General James Amos, head of the US Marine Corps has ordered two generals to retire because they failed to defend Camp Bastion in Afghanistan from a Taliban attack.
He said Maj. Gen. Charles Gurganus and Maj. Gen. Gregg A. Sturdevant “did not take adequate force protection measures” to stop the 2012 assault.
Two Marines died and eight other personnel were wounded.
The Taliban also destroyed six Marine Harrier fighter jets and badly damaged several others.
Fourteen of the 15 attackers were killed and one was captured. US Marines and UK Royal Air Force gunners were involved in the counter-attack.
In June, Gen Amos asked US Central Command to carry out an investigation and said he decided to take action against the two generals after reviewing the results of that inquiry.
Endorsing the inquiry’s findings, Gen. James Amos wrote: “While I am mindful of the degree of difficulty the Marines in Afghanistan faced in accomplishing a demanding combat mission with a rapidly declining force, my duty requires me to remain true to the timeless axioms relating to command responsibility and accountability.”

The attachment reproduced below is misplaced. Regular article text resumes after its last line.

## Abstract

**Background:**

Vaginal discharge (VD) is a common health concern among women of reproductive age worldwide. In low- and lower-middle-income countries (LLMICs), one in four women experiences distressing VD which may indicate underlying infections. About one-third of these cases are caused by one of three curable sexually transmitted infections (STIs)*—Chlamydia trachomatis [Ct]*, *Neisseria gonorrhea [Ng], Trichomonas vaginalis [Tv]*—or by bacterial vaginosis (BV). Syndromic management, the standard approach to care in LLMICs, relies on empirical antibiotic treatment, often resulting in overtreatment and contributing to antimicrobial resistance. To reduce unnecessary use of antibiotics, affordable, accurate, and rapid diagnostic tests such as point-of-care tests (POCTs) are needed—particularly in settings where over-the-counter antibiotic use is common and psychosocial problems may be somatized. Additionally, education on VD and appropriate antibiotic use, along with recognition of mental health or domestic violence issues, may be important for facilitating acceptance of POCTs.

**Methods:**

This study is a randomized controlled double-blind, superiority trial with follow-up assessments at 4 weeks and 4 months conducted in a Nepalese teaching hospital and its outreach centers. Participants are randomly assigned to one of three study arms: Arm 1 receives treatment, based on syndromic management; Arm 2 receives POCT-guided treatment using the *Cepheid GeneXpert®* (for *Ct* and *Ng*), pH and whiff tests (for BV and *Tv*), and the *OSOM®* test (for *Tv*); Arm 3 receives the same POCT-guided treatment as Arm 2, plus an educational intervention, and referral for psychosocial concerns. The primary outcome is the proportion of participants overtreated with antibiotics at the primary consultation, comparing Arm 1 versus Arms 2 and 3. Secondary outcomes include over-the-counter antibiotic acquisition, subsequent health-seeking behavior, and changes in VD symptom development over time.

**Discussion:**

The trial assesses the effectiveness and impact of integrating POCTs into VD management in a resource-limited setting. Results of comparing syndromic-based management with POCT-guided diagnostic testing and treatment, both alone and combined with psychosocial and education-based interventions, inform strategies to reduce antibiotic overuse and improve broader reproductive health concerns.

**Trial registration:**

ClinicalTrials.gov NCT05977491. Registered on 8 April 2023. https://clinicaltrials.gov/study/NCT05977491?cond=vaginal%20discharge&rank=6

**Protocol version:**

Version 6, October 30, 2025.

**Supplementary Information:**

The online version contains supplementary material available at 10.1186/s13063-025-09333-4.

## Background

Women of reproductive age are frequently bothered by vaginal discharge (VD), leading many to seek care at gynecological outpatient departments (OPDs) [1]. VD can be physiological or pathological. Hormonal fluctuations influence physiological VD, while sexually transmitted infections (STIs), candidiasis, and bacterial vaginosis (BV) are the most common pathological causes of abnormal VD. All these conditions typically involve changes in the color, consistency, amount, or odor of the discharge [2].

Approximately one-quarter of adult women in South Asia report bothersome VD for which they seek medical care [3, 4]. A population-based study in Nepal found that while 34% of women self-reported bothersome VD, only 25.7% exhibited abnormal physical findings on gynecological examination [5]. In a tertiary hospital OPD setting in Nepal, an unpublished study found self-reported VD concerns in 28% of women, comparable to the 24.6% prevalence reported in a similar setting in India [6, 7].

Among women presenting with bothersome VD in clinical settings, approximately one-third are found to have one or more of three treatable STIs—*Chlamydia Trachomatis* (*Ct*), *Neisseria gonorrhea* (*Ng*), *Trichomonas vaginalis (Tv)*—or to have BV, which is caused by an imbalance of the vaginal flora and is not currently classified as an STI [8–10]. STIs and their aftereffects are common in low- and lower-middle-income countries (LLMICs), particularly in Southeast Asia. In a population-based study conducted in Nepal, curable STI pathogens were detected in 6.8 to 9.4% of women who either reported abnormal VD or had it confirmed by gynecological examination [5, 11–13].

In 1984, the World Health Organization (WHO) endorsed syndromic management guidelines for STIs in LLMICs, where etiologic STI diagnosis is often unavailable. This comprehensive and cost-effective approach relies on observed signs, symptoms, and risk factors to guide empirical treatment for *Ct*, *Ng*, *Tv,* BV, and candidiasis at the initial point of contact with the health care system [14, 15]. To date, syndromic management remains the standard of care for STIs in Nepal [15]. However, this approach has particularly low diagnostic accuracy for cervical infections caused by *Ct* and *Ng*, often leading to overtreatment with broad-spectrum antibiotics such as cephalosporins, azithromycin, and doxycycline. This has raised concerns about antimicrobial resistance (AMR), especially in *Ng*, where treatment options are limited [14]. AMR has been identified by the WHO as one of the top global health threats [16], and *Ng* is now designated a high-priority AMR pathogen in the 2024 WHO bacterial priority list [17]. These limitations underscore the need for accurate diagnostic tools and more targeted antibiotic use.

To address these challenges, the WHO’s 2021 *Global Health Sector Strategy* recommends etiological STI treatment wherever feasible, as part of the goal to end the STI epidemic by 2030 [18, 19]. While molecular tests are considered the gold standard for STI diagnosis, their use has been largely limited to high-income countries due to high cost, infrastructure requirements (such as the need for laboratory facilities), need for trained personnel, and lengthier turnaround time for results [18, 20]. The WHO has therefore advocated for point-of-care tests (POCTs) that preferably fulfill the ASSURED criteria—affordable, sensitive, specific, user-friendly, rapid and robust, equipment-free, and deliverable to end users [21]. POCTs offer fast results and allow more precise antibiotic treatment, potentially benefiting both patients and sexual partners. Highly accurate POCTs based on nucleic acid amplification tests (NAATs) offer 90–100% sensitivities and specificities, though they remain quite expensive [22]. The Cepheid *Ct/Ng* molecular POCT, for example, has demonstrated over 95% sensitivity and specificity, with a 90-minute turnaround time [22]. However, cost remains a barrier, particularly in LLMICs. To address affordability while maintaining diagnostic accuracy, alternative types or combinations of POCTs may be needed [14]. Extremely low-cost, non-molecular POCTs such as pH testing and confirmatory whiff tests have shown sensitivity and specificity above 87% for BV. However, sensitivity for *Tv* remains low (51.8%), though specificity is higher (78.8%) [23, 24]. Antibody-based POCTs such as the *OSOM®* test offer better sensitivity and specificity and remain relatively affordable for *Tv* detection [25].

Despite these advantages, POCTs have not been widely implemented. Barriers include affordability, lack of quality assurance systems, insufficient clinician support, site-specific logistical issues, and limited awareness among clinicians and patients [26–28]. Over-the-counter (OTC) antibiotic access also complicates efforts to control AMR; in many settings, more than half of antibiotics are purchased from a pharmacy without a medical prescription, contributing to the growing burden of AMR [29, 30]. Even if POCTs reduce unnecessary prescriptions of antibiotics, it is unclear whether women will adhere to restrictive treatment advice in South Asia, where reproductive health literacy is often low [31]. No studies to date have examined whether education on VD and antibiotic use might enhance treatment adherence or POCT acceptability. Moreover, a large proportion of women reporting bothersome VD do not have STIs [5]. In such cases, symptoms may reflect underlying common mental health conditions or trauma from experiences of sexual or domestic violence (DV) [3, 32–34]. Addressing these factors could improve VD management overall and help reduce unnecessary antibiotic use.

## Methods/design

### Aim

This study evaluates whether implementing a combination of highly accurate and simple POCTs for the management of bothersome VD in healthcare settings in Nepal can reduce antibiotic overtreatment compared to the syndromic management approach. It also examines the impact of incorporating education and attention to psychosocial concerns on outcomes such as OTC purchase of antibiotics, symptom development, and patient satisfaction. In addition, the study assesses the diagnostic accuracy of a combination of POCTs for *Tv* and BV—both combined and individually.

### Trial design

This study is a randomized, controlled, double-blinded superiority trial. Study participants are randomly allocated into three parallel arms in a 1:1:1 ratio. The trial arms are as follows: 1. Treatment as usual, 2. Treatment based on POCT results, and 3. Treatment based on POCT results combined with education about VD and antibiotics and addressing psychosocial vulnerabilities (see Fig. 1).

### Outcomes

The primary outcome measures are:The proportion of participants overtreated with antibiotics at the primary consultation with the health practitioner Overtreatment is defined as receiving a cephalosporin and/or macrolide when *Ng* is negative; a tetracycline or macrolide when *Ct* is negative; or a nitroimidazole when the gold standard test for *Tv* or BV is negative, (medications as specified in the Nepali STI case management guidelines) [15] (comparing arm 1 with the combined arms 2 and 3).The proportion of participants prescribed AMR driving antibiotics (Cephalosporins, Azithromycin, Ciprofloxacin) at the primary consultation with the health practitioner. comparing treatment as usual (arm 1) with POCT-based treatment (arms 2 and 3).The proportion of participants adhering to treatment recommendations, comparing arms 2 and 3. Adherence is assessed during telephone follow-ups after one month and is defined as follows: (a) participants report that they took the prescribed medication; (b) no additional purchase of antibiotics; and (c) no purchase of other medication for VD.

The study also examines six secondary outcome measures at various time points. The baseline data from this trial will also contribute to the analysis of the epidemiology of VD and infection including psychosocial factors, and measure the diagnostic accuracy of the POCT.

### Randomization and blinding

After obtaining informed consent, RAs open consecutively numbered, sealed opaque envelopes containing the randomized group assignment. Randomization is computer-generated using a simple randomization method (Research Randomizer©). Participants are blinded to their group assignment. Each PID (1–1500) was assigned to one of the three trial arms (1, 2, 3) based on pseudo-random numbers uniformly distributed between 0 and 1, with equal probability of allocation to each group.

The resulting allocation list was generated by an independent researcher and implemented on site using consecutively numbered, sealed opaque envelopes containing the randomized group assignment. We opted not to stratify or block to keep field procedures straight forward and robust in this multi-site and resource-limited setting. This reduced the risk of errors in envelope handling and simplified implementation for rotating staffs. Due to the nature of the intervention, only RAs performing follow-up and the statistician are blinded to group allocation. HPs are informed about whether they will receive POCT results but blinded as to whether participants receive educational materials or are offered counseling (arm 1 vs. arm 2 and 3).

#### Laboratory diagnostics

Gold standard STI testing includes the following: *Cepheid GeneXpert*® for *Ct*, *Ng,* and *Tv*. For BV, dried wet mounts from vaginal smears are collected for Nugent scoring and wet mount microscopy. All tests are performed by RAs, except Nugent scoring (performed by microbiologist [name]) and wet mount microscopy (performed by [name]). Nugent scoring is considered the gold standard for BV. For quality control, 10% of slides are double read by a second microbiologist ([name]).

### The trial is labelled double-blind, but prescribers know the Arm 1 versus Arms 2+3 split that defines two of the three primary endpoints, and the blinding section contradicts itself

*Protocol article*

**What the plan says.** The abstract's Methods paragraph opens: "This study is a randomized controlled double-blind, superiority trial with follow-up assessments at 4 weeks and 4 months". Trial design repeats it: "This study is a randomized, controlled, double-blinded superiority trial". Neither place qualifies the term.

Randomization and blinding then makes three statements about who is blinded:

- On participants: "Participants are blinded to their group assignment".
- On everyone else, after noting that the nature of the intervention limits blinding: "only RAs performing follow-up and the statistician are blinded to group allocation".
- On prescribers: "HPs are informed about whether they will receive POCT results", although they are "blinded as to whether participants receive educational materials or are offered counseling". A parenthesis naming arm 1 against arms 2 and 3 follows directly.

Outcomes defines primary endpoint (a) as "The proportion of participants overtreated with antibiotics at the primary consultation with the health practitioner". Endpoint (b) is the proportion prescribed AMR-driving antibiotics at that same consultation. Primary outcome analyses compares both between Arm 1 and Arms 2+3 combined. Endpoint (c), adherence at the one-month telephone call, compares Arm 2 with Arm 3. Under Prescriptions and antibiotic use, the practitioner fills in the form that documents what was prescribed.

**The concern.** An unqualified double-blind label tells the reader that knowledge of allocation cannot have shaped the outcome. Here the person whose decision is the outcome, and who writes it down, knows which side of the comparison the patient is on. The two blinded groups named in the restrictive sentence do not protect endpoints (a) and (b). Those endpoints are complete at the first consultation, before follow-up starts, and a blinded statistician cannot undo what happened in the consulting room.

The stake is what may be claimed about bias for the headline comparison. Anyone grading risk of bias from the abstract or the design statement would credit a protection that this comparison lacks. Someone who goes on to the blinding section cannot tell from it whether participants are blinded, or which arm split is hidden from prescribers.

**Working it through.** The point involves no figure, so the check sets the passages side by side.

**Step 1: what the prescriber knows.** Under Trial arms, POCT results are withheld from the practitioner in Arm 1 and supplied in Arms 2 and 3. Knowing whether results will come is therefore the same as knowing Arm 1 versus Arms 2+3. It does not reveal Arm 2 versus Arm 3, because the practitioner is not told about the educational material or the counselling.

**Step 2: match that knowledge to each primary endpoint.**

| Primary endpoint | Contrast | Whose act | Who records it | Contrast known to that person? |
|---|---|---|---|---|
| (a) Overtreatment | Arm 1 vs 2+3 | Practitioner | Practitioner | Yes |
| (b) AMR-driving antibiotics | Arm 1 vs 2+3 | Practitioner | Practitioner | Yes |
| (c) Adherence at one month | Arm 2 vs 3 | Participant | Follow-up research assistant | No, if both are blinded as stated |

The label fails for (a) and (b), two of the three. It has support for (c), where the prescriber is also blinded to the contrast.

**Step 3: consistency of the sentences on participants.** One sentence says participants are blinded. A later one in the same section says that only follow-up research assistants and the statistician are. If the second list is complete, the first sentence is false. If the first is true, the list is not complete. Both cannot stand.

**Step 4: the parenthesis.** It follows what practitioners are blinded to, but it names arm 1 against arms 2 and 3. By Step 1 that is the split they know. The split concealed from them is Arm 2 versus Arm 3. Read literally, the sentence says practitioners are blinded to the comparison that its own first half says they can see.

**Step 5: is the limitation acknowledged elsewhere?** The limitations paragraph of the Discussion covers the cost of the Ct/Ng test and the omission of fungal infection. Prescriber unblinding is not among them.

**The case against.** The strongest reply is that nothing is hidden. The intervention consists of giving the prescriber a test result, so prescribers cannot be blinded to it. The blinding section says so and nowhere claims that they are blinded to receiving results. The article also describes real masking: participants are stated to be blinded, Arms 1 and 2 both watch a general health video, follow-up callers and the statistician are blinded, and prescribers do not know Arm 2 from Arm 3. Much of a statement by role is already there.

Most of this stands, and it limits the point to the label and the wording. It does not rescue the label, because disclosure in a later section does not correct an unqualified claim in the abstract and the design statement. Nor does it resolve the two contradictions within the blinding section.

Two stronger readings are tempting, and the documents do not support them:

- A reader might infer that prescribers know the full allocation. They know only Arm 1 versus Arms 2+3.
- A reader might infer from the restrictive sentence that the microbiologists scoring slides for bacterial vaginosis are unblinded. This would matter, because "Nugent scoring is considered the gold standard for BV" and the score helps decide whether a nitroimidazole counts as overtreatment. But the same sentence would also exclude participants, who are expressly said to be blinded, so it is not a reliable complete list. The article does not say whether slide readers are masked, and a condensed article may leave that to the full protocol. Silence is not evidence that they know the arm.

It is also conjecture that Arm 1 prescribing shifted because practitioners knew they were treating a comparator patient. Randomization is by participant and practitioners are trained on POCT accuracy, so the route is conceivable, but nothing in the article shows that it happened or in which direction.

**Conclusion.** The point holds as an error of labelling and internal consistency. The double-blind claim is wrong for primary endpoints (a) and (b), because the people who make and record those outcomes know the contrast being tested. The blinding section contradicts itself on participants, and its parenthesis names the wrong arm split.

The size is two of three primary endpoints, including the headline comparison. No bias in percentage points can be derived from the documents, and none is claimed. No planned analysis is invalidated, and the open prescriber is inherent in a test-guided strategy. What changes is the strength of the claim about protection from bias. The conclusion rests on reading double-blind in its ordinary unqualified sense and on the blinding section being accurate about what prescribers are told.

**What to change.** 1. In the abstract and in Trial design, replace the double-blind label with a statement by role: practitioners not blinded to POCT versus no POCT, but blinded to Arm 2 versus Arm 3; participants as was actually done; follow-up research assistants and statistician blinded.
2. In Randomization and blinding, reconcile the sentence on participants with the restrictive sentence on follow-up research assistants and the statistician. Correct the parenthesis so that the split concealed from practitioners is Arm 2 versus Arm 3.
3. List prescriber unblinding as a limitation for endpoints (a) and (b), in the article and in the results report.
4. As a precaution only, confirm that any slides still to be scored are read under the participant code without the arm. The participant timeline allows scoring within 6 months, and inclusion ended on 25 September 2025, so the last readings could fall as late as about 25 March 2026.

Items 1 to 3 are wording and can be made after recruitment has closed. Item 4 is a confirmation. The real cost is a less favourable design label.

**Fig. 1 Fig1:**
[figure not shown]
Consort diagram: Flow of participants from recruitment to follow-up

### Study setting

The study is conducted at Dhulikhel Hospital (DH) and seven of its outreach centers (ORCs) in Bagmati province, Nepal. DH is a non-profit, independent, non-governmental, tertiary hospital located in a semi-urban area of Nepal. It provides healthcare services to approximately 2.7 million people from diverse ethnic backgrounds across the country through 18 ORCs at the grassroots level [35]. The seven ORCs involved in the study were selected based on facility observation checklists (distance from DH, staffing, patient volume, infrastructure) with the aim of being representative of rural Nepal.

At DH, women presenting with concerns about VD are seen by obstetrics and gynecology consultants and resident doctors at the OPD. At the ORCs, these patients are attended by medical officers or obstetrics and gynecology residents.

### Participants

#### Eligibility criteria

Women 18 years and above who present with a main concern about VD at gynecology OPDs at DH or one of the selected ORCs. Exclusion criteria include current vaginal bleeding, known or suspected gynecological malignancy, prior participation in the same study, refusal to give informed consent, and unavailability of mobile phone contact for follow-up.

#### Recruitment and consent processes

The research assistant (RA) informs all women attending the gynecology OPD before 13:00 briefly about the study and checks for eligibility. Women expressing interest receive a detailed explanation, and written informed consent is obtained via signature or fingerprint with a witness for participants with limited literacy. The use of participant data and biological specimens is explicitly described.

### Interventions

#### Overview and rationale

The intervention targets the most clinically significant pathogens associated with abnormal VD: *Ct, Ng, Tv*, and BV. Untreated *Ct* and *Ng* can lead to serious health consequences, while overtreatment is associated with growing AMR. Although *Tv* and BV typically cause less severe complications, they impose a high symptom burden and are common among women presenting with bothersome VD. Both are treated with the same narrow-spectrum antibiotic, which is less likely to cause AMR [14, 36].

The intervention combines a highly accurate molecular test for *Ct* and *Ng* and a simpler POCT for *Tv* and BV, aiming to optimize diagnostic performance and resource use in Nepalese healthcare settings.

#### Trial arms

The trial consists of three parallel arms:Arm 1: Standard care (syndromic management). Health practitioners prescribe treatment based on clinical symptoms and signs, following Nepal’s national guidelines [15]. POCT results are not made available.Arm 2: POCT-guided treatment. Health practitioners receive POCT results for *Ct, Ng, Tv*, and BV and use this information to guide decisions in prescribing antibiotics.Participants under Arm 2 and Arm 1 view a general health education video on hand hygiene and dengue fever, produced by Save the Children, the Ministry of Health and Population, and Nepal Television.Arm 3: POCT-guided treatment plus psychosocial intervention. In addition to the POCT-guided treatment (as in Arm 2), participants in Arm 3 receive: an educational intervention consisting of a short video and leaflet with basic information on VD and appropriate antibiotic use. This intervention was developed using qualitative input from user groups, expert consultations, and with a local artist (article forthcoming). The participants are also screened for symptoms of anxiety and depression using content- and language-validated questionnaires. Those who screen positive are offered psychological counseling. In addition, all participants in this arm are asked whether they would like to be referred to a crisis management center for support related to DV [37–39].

He added that Gen. Charles Gurganus bore “final accountability” for the lives and equipment under his command, and had made “an error in judgment” in underestimating the risk posed by the Taliban in the Bastion area of Helmand province.
Gen. James Amos said that Gen. Gregg A. Sturdevant – who was in charge of Marine aviation in the region – “did not adequately assess the force protection situation”.
He asked both men to retire on Monday, speaking personally to Gen. Charles Gurganus at the Pentagon and by video conference to Gen. Gregg A. Sturdevant, a Marine Corps official told Reuters news agency.
Both men agreed to the request, the official added.
Gen. James Amos also recommended to the Navy secretary that Gen. Charles Gurganus’ nomination for promotion to the rank of Lieutenant General be rescinded and that Gen. Gregg A. Sturdevant receive a letter of censure.
Correspondents say it is a rare public reprimand of senior US military officers.
Following the announcement, Gen. Charles Gurganus issued a brief statement saying he felt privileged to have served in the Marine Corps for 37 years.
“I will treasure that forever. I have complete trust and confidence in the leadership of our Corps and fully respect the decision of our commandant,” he said.
Bastion is one of the biggest camps in Afghanistan with a perimeter of 22 miles.